Cage furniture, such as beds, tunnels and nests provide environmental enrichment and privacy and are necessary for psychological well-being. Deep bedding, preferably of a soft or shredded paper or aspen wood should be supplied and must be non-toxic, absorbent and dust free. Avoid using kaycob or pelleted bedding as these do not allow the gerbils to successfully create tunnels and do not use cedar or other scented wood shavings as these can predispose the gerbils to serious illness.

Gerbils are avid chewers and should be supplied with quantities of paper towel or toilet paper rolls, small cardboard boxes, wooden chew sticks or timothy hay blocks or toys for gnawing. Lack of appropriate chewable materials can result in repetitive bar chewing or incessant corner digging, both indications of stress.

As desert animals, gerbils produce little urine. Thick bedding can be cleaned weekly, depending on enclosure size and number of gerbils in it. Saving a small amount of the ‘used’ bedding and putting it back with the new bedding helps preserve the carefully scented nesting material the gerbils worked to create and placing items back to their original position helps decrease the disturbance to the colony. Cleaning should be done with mild non-scented and non-toxic products and everything should be carefully rinsed and dried.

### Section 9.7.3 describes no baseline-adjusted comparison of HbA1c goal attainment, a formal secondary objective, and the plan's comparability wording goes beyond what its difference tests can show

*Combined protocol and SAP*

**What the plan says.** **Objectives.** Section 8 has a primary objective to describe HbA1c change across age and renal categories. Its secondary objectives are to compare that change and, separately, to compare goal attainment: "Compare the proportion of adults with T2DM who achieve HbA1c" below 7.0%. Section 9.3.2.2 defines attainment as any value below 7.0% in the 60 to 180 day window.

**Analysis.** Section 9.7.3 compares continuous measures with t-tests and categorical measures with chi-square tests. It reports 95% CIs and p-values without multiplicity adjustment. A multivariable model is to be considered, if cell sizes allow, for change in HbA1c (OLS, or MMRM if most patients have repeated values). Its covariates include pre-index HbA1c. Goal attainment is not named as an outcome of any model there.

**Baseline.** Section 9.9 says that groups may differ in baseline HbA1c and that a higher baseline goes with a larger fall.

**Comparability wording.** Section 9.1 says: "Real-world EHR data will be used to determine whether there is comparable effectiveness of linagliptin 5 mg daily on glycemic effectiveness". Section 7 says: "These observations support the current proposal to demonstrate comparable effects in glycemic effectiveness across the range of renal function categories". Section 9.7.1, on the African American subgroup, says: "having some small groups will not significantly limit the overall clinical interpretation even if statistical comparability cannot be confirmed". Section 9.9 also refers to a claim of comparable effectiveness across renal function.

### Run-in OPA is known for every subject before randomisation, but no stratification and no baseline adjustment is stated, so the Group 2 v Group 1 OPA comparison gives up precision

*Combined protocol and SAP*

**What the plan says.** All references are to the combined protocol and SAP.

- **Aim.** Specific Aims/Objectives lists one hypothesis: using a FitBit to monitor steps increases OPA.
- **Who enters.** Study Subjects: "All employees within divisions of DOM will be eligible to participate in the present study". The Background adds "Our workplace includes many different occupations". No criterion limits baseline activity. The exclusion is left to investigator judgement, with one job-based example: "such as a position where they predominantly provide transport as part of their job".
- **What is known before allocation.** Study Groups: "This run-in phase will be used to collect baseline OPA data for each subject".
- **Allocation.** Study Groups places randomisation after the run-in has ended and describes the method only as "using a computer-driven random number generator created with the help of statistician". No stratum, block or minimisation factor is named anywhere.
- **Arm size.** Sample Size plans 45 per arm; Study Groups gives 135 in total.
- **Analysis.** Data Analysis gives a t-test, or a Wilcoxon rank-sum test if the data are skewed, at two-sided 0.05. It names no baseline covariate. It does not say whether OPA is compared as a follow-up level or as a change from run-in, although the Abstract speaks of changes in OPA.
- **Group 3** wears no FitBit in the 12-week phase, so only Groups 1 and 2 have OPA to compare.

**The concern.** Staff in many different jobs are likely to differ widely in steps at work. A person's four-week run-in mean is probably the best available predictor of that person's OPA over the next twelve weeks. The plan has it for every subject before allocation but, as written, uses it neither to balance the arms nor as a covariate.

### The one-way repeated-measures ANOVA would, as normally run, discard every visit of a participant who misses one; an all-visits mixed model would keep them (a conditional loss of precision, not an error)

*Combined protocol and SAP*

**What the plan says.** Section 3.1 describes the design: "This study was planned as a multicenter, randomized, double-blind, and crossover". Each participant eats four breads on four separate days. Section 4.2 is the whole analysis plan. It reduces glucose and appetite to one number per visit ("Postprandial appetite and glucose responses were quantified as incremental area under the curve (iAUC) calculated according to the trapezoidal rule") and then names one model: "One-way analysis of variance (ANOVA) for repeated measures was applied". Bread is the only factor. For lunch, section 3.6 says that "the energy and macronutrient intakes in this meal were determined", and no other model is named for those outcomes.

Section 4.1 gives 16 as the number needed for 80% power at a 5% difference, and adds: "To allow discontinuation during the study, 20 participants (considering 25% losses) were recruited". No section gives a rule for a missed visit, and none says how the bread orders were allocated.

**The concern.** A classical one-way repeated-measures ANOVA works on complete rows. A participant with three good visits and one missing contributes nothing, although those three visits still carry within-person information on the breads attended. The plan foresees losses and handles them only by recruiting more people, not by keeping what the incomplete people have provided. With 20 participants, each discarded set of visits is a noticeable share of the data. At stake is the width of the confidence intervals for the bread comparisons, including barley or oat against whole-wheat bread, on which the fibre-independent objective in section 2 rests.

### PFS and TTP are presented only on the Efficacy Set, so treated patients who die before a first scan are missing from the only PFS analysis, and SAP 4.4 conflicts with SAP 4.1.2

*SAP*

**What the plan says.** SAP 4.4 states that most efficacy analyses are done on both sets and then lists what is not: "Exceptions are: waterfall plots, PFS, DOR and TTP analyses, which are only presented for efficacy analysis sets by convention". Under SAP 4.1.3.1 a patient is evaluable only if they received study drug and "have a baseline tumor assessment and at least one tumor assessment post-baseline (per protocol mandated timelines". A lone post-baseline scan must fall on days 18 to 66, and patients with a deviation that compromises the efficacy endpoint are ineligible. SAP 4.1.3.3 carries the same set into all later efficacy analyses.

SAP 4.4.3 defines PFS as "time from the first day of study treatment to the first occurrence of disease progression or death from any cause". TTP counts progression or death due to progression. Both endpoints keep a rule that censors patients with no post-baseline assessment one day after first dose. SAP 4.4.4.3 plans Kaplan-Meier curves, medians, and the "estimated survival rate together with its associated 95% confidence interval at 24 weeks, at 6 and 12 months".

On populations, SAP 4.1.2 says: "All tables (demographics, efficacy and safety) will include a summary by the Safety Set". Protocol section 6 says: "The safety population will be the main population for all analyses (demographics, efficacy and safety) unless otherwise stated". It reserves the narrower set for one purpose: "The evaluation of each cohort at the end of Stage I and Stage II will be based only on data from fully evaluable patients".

Some gerbils will use an exercise wheel. These should be solid and carefully suspended as incorrect placement or wire wheels can cause leg and tail injuries. Enclosures should be securely fastened and out of the reach of other household pets.

Gerbils maintain their fur by grooming each other and by taking a sand bath to help remove oils from their coat. Providing gerbils with a small dish of sterile play sand once a week allows an opportunity for the gerbils to roll and clean their fur.

Gerbils are desert animals and require a dry environment with good ventilation. They are particularly sensitive to low frequency sounds (including the human voice), so enclosures should be situated away from televisions, stereos and busy people traffic areas to decrease stressing the colony.


Gerbils live an average of 3 – 5 years. Gerbils can breed after 65 days of age, are pregnant for 24-26 days and have litters of 3-7 pups that wean by 24 days. To prevent unwanted offspring, house only same sex gerbils in groups. Offspring of a breeding pair of gerbils will not breed until they leave the nest. To keep a bonded male and female together and prevent breeding, a veterinarian with experience in exotic mammals can neuter the male.